Should an RN with extensive background in medical coding and billing be permitted to testify that only 30% of short-stay admission had adequate documentation to support the in-patient level of care billed to Medicare?

A Florida court said yes and rejected the attempt to exclude her testimony.

The court, in US v. Halifax Hospital Medical Center, Dist. Court, MD Florida 2014 stated:

Schmor, a registered nurse, has 12 years’ worth of experience in nursing, more than 6 years’ worth of experience in medical coding and billing, and numerous certifications in these fields. Yet Defendants attack her credentials, primarily by asserting that a nurse (and presumably anyone else) “is not clinically qualified to offer opinions second-guessing the judgment of the physicians who concluded it was medically necessary to admit the patient. (Doc. 430 at 4). In other words, according to the Defendants’ logic, the admitting physician’s decision to admit a patient is unassailable. If this were true, the medical necessity of inpatient admissions would be insulated from legal review and sanction, which is clearly not the case.[3] Thus, Schmor is qualified to conduct a medical necessity review of short-stay admissions at Halifax and opine as to the error rate observed.

In conducting her review, Schmor used recognized industry criteria, including Milliman Care Guidelines, McKesson’s InterQual Criteria, and clinical review judgment. The Defendants do not attack the reliability of Schmor’s methodology per se, but rather the statistical sample used by her for the review. That sample was drawn by another of Relator’s experts, Douglas Steinley, and the validity of the method by which he did so will be addressed in a separate order. The purported flaws in the resulting sample noted by the Defendants go to the weight of the evidence, not its admissibility. Accordingly, the method used by Schmor to conduct her review satisfies the reliability prong of Rule 702.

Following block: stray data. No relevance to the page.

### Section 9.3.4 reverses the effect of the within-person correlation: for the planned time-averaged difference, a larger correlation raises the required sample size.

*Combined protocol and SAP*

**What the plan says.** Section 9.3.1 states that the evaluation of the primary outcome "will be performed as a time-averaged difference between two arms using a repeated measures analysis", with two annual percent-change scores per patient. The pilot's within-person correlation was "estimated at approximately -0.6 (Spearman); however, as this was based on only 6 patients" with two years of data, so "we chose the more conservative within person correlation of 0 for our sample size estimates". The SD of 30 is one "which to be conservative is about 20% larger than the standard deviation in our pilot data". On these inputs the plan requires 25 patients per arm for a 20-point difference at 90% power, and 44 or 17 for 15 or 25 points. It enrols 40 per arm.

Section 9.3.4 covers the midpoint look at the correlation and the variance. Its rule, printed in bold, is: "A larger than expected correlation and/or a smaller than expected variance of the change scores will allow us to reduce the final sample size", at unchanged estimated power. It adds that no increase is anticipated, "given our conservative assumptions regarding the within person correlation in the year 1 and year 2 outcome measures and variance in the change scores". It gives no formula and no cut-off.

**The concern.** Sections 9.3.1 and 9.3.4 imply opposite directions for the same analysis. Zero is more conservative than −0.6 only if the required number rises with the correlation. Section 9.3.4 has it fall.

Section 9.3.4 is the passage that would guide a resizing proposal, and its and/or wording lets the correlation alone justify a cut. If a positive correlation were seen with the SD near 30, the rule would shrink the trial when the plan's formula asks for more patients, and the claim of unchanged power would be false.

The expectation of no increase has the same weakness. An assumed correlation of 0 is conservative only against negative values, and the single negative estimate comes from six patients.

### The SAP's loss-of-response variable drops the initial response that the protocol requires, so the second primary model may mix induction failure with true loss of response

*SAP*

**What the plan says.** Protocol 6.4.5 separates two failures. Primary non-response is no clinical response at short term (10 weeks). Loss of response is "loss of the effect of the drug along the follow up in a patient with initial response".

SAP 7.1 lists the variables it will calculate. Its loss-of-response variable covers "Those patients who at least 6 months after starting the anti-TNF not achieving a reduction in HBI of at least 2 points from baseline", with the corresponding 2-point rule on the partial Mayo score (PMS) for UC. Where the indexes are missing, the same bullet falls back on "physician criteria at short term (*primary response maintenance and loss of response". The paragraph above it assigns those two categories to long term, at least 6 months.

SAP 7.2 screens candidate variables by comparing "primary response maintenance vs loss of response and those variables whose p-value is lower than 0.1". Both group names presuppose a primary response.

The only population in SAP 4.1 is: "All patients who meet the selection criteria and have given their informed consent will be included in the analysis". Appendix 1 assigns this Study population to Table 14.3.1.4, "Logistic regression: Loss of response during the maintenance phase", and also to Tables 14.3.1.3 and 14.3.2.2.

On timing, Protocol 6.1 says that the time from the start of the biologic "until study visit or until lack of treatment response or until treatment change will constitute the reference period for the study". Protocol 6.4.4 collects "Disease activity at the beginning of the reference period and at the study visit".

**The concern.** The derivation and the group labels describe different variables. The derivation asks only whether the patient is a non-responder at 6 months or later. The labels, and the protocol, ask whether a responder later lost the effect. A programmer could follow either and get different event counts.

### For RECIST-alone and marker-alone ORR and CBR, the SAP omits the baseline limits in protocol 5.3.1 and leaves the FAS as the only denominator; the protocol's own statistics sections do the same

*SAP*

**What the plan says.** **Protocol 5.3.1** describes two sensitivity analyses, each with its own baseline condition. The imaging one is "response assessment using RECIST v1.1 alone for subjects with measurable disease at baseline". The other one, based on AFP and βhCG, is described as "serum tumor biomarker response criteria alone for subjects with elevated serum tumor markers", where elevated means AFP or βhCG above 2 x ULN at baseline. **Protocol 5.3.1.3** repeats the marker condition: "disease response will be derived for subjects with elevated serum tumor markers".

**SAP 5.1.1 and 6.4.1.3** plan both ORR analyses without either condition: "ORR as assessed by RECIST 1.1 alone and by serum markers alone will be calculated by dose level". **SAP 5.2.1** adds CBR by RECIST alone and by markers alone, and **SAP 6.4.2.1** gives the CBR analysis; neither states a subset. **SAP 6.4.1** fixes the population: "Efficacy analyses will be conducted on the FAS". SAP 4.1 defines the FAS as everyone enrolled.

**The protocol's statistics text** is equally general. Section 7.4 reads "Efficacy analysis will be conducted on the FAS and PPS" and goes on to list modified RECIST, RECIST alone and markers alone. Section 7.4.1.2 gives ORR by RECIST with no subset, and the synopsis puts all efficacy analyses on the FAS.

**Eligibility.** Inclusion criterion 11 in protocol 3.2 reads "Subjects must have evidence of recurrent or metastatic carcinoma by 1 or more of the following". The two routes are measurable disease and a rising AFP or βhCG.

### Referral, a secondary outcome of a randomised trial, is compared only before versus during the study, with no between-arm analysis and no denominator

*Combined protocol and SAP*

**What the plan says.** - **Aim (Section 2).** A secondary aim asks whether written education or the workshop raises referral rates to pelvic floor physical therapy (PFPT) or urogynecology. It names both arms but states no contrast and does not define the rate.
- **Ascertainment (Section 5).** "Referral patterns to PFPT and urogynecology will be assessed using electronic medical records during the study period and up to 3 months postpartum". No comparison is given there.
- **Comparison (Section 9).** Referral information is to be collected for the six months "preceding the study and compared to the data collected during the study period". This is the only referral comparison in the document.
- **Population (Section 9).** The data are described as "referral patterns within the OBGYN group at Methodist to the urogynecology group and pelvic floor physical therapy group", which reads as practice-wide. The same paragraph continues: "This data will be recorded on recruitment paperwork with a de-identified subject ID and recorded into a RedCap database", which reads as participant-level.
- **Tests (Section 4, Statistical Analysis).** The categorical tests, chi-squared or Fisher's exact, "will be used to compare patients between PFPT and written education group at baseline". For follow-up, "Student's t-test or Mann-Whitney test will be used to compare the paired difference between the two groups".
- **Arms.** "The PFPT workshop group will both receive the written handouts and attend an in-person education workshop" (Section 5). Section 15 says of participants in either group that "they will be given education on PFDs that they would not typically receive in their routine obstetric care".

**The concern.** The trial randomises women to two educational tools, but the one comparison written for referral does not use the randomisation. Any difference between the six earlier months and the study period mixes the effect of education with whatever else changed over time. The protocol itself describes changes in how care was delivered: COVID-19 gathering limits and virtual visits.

Finally, Schmor’s testimony will clearly assist the jury. Medicare billing is a complicated subject, beyond the knowledge or understanding of the average lay person, and the Defendants do not suggest otherwise. It is, therefore,

ORDERED that the Motion to Strike the Expert Report of Jessica Schmor and to Exclude or Limit her Testimony (Doc. 430) is DENIED.


NOTE: The court followed the rule that medical necessity reviews do not typically require a physician.